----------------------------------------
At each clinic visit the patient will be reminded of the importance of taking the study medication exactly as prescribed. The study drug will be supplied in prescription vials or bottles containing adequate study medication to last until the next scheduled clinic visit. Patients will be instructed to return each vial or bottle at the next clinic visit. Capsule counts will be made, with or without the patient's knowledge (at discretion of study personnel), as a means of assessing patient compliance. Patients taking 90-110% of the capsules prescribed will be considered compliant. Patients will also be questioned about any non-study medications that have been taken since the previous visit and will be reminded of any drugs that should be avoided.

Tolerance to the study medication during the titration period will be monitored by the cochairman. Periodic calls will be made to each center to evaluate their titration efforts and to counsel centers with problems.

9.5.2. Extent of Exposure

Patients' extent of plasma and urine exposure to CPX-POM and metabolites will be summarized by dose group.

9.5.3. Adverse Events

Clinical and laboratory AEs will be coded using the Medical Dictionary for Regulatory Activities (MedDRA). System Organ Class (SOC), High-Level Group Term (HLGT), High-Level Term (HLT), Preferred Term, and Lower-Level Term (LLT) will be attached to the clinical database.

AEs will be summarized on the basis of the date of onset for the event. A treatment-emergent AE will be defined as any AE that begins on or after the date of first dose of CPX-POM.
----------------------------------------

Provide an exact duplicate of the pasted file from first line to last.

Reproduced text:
At each clinic visit the patient will be reminded of the importance of taking the study medication exactly as prescribed. The study drug will be supplied in prescription vials or bottles containing adequate study medication to last until the next scheduled clinic visit. Patients will be instructed to return each vial or bottle at the next clinic visit. Capsule counts will be made, with or without the patient's knowledge (at discretion of study personnel), as a means of assessing patient compliance. Patients taking 90-110% of the capsules prescribed will be considered compliant. Patients will also be questioned about any non-study medications that have been taken since the previous visit and will be reminded of any drugs that should be avoided.

Tolerance to the study medication during the titration period will be monitored by the cochairman. Periodic calls will be made to each center to evaluate their titration efforts and to counsel centers with problems.

9.5.2. Extent of Exposure

Patients' extent of plasma and urine exposure to CPX-POM and metabolites will be summarized by dose group.

9.5.3. Adverse Events

Clinical and laboratory AEs will be coded using the Medical Dictionary for Regulatory Activities (MedDRA). System Organ Class (SOC), High-Level Group Term (HLGT), High-Level Term (HLT), Preferred Term, and Lower-Level Term (LLT) will be attached to the clinical database.

AEs will be summarized on the basis of the date of onset for the event. A treatment-emergent AE will be defined as any AE that begins on or after the date of first dose of CPX-POM.